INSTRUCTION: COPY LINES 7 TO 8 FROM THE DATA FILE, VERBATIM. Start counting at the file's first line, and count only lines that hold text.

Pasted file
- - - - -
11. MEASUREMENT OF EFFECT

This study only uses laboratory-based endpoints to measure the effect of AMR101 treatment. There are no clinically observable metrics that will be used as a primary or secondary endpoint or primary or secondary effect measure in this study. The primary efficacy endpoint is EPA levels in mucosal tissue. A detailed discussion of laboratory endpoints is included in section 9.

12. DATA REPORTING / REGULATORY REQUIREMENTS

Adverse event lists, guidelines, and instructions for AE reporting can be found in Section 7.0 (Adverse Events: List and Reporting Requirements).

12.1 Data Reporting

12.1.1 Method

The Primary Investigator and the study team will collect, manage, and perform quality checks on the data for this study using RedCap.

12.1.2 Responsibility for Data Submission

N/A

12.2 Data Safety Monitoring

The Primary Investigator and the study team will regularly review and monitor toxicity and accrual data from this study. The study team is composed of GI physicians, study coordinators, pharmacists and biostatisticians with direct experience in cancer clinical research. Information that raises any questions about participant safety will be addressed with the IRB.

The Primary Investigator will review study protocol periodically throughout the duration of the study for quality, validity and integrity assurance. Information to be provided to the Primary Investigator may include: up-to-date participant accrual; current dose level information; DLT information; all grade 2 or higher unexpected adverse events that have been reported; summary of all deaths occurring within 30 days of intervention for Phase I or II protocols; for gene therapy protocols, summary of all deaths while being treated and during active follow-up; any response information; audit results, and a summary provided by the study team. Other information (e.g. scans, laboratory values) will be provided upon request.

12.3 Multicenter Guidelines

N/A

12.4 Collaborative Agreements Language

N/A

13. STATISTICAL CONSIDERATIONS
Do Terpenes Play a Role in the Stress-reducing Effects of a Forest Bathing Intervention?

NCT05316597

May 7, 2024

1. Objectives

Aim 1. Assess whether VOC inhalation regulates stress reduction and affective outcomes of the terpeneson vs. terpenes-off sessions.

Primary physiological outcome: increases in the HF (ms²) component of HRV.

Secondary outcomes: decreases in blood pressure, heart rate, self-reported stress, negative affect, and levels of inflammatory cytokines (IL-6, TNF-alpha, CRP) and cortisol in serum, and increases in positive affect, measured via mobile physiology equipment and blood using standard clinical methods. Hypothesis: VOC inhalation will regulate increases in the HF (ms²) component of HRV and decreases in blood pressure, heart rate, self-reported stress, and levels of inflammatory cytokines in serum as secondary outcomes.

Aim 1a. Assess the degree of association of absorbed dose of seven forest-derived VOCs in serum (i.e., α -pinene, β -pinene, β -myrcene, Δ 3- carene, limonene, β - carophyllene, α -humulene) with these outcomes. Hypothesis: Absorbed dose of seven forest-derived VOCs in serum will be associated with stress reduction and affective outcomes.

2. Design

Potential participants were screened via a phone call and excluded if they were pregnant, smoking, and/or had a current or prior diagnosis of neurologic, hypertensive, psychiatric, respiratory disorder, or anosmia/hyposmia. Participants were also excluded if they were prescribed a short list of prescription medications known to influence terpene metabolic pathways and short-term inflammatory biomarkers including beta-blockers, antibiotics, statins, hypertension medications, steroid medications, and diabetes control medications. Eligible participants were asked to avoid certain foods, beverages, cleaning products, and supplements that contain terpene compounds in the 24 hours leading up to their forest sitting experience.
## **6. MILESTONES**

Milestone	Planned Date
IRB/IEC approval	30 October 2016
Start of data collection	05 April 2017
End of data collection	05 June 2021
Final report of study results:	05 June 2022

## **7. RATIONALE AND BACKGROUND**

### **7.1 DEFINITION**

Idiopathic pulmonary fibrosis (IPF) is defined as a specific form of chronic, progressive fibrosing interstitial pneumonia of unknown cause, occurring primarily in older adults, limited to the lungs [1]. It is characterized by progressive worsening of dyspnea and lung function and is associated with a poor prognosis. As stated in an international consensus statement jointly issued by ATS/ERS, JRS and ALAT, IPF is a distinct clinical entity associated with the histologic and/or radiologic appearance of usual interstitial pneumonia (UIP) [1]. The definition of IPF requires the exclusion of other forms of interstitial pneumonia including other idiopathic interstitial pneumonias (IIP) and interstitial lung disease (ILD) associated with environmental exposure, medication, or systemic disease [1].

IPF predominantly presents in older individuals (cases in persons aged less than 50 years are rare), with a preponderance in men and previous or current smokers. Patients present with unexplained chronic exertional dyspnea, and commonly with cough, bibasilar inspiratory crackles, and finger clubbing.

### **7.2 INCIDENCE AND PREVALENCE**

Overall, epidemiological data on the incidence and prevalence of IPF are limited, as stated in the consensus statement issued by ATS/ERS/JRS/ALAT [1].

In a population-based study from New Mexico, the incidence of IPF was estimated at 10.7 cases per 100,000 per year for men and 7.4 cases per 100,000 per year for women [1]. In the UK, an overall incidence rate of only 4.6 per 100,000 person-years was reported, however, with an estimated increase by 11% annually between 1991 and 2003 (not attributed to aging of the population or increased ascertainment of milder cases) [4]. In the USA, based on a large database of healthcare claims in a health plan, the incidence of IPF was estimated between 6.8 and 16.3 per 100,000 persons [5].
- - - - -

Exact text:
The Primary Investigator and the study team will collect, manage, and perform quality checks on the data for this study using RedCap.

12.1.2 Responsibility for Data Submission